# How to get one KinematicBody2D to push another?

I am working in Godot 3, where my player is a KinematicBody2D. When I collide with a block which is also a KinematicBody2D I'd like my player to push it without losing velocity.

My block is in a group called moveables, has no script, and has no other forces acting on it.

After I calculate the velocity of my player in _physics_process(), I have the following code.

# update position and handle collision

var collision = move_and_collide(vel * delta)
if collision:
var collider = collision.collider
var normal = collision.normal
var remainder = collision.remainder

# floors
if collision_angle == 0:

# reset y vel so it doesn't keep accumulating
vel.y = 0

var horizontal_movement = Vector2(remainder.x, 0)
move_and_collide(horizontal_movement)

# moveables
elif collision_angle == 90:
if collider in get_tree().get_nodes_in_group("moveables"):
collider.move_and_collide(remainder) # move block by remainder
move_and_collide(remainder) # move player by remainder


This code does allow the player to push the block, but only slowly. I can't figure out why. Ideally, the player would push the block without losing any velocity.

Even if I directly update only the horizontal position of my block, it still moves slower than expected, and my player sprite is blurred, presumably because of collision corrections.

        if collider in get_tree().get_nodes_in_group("moveables"):
collider.global_position.x += remainder.x
move_and_collide(remainder)


The problem seems to be that when I move the player by the remainder, the player is still colliding with the block, even though I move the block itself in the previous line. This is confirmed by analyzing the collision object move_and_collide(remainder).

What's wrong and how can I achieve the desired movement?

I asked a variant of this question on a Godot forum, but am also asking it here for increased visibility.

• Why did you decide to make the block a KinematicBody2D? From the Godot documentation: "Kinematic bodies are special types of bodies that are meant to be user-controlled. They are not affected by physics at all (to other types of bodies, such a character or a rigid body, these are the same as a static body)" - this seems ill-suited to an object you want to push around with physics. Is using a RigidBody2D for the block a viable option? – DMGregory Dec 16 '18 at 15:21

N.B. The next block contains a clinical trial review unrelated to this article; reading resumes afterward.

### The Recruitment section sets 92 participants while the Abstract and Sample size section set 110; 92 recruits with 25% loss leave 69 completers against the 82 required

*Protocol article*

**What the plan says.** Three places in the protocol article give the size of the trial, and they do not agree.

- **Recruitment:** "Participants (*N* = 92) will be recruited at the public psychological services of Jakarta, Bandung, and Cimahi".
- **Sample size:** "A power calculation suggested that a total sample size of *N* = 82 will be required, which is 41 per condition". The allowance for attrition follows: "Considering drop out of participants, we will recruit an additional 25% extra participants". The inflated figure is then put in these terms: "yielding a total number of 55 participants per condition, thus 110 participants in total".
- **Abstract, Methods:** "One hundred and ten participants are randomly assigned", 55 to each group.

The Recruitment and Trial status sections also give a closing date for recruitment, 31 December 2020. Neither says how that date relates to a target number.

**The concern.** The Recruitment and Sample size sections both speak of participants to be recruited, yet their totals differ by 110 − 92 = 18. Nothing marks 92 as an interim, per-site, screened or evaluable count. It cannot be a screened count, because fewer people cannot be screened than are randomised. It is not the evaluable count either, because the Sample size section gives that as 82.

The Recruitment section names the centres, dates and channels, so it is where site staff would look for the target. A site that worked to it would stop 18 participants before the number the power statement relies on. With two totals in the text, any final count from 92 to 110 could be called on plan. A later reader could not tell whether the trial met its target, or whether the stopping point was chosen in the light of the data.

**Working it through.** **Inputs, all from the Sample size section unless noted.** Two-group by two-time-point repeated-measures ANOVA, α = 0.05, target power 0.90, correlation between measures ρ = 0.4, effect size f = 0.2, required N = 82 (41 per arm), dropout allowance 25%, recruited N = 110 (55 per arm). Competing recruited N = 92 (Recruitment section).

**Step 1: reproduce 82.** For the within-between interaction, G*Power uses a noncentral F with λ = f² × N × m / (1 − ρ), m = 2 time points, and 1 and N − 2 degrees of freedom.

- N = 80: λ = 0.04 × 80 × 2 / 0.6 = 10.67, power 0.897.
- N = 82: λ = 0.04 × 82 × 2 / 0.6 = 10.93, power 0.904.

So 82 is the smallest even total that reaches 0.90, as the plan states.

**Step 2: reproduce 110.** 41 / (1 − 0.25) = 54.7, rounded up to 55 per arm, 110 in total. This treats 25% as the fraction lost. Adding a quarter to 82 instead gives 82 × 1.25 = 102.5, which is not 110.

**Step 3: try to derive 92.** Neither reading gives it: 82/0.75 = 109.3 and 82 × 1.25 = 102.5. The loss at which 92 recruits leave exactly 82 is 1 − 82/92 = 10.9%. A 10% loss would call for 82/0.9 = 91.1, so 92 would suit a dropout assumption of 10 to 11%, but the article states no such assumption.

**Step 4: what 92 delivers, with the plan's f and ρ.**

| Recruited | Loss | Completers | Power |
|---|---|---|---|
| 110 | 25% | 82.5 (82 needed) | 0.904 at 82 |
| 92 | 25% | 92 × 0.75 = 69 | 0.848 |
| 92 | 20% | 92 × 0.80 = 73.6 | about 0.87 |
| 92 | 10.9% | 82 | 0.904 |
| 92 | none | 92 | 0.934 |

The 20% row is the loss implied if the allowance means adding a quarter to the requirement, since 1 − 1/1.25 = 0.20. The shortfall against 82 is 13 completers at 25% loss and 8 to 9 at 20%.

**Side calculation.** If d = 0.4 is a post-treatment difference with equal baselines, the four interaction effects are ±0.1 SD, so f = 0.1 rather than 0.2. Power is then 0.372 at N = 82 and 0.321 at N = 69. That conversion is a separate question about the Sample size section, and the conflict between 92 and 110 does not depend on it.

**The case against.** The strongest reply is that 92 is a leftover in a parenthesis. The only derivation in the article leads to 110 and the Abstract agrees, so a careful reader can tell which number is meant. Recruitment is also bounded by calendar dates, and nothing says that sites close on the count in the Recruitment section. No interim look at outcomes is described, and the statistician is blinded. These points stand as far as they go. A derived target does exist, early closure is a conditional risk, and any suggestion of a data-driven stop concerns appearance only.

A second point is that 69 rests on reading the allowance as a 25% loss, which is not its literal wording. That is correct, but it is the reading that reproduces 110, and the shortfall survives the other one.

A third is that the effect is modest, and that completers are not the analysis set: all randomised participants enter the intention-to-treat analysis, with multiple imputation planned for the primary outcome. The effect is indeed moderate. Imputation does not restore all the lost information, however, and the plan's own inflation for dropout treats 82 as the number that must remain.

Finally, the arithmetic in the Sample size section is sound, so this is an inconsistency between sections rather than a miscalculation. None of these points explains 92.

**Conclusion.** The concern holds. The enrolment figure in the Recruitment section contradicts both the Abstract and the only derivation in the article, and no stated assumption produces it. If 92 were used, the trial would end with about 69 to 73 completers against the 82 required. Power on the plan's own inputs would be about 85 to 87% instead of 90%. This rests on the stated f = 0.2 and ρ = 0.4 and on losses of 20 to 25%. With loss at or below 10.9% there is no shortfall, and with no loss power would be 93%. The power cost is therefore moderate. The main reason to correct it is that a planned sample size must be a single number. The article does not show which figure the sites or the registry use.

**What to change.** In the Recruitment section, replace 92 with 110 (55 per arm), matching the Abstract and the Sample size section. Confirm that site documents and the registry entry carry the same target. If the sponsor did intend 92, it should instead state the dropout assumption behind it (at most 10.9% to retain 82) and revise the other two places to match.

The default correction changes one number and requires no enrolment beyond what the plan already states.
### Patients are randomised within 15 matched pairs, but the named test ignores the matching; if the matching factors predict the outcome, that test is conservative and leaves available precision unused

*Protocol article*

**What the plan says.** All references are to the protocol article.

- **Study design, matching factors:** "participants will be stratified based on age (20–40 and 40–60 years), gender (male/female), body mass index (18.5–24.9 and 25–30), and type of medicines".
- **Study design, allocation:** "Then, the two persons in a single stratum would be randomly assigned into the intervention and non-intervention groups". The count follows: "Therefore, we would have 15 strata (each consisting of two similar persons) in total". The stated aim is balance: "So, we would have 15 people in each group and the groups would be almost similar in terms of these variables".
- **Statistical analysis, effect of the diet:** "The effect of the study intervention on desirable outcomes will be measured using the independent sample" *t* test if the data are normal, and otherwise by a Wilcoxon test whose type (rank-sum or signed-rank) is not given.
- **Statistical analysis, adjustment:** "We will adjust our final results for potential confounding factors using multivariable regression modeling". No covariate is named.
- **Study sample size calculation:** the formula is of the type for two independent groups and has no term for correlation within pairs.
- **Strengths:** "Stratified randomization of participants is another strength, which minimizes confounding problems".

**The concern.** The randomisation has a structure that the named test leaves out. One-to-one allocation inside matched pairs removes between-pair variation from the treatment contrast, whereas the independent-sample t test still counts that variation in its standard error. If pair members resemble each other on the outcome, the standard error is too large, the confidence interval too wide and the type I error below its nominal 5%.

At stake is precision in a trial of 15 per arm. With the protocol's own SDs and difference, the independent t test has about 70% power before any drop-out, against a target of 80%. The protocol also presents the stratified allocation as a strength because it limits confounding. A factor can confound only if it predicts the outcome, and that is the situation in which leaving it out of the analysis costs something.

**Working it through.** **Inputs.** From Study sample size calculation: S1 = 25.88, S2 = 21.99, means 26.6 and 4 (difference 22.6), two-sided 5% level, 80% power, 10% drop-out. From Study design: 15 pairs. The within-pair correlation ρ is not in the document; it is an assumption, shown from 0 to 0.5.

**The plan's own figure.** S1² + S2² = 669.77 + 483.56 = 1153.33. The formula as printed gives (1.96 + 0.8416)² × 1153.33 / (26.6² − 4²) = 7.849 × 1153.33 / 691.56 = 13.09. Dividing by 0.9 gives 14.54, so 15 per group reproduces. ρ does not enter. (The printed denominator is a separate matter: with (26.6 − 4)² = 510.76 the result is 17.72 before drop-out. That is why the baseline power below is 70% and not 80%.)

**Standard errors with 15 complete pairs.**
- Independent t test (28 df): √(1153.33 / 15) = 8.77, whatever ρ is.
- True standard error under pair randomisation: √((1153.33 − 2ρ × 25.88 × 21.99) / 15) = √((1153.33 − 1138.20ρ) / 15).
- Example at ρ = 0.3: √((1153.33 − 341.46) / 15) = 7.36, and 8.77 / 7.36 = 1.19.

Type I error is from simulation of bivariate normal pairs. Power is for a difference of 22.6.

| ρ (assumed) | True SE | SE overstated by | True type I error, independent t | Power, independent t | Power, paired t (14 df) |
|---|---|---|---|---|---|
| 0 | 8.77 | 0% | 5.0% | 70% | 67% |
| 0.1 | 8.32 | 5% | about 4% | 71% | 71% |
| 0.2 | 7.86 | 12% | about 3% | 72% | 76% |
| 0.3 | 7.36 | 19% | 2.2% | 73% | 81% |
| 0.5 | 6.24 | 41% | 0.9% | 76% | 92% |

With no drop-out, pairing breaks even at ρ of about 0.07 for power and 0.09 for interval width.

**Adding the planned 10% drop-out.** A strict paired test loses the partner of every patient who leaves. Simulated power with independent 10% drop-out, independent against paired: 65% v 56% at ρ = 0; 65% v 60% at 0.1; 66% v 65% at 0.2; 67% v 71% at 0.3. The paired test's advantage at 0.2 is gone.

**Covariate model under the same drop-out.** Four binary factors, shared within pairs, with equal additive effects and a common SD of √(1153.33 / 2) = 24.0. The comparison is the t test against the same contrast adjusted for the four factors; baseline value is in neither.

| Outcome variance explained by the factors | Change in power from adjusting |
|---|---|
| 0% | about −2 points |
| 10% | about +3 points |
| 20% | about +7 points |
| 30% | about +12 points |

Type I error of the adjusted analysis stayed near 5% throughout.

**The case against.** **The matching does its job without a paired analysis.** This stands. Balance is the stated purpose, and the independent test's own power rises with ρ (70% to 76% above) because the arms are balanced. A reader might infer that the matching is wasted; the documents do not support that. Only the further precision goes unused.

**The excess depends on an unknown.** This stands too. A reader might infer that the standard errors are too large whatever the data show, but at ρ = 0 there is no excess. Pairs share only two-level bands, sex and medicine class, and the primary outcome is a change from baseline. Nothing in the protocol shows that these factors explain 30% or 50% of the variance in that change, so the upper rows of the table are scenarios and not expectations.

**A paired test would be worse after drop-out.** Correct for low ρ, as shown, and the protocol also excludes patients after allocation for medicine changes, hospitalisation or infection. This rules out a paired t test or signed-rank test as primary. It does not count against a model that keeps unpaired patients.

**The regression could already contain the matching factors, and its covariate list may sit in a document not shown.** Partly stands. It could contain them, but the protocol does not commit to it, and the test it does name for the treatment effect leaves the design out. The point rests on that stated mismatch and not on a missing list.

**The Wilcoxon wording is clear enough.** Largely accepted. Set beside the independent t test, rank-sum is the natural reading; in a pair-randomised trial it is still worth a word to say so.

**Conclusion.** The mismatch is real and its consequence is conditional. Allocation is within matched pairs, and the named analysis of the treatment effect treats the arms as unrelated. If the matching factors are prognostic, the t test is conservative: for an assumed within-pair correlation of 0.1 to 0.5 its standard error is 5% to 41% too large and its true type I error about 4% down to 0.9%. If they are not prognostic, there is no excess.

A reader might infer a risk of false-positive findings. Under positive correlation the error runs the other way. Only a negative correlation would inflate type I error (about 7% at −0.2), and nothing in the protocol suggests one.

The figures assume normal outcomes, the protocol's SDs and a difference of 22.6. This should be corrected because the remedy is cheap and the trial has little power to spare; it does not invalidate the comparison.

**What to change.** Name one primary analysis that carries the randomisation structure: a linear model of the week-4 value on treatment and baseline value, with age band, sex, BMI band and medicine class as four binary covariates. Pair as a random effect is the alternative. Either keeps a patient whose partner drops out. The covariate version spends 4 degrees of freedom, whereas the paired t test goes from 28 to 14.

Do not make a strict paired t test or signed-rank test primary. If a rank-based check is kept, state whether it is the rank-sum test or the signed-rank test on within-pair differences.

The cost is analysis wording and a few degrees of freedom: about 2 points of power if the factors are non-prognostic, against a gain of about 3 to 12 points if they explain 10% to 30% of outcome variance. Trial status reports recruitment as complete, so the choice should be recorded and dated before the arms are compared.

• RigidBody2D uses Godot's in-built physics (it requires you to specify friction, mass, gravity scale). KinematicBody2D allows you to specify all movement yourself, and gives you more control. Because my player is a KinematicBody2D, the block should also be, I think. Especially because a KinematicBody2D cannot interact with a RigidBody2D, except by manually detecting collision between them, and then calling add_force() or apply_impulse() on the RigidBody2D (similar to what I'm doing already). There should be a simple way to do this with two KinematicBody2Ds, but I've yet to figure it out. – GoldenGremlin Dec 16 '18 at 15:30
• KinematicBody2D is a good choice for when your physics are simple and you want to implement them yourself in code, like eg. the pieces on a chess board or the blocks of a Sokoban. If you want to rely on Godot to handle the physics, however, it's much easier to use a RigidBody2D and handle any adjustments to the default physics in the physics process callback. If you want to use a KinematicBody2D, you have to add collision areas to your blocks, check for the presence of the player character's body and inherit its horizontal movement. – flesk Dec 17 '18 at 7:44
• Thanks for the suggestion. I will add RayCast2Ds to each side of the block and alter the block's position depending on the player's velocity (as long as certain other conditions are met). – GoldenGremlin Dec 17 '18 at 18:27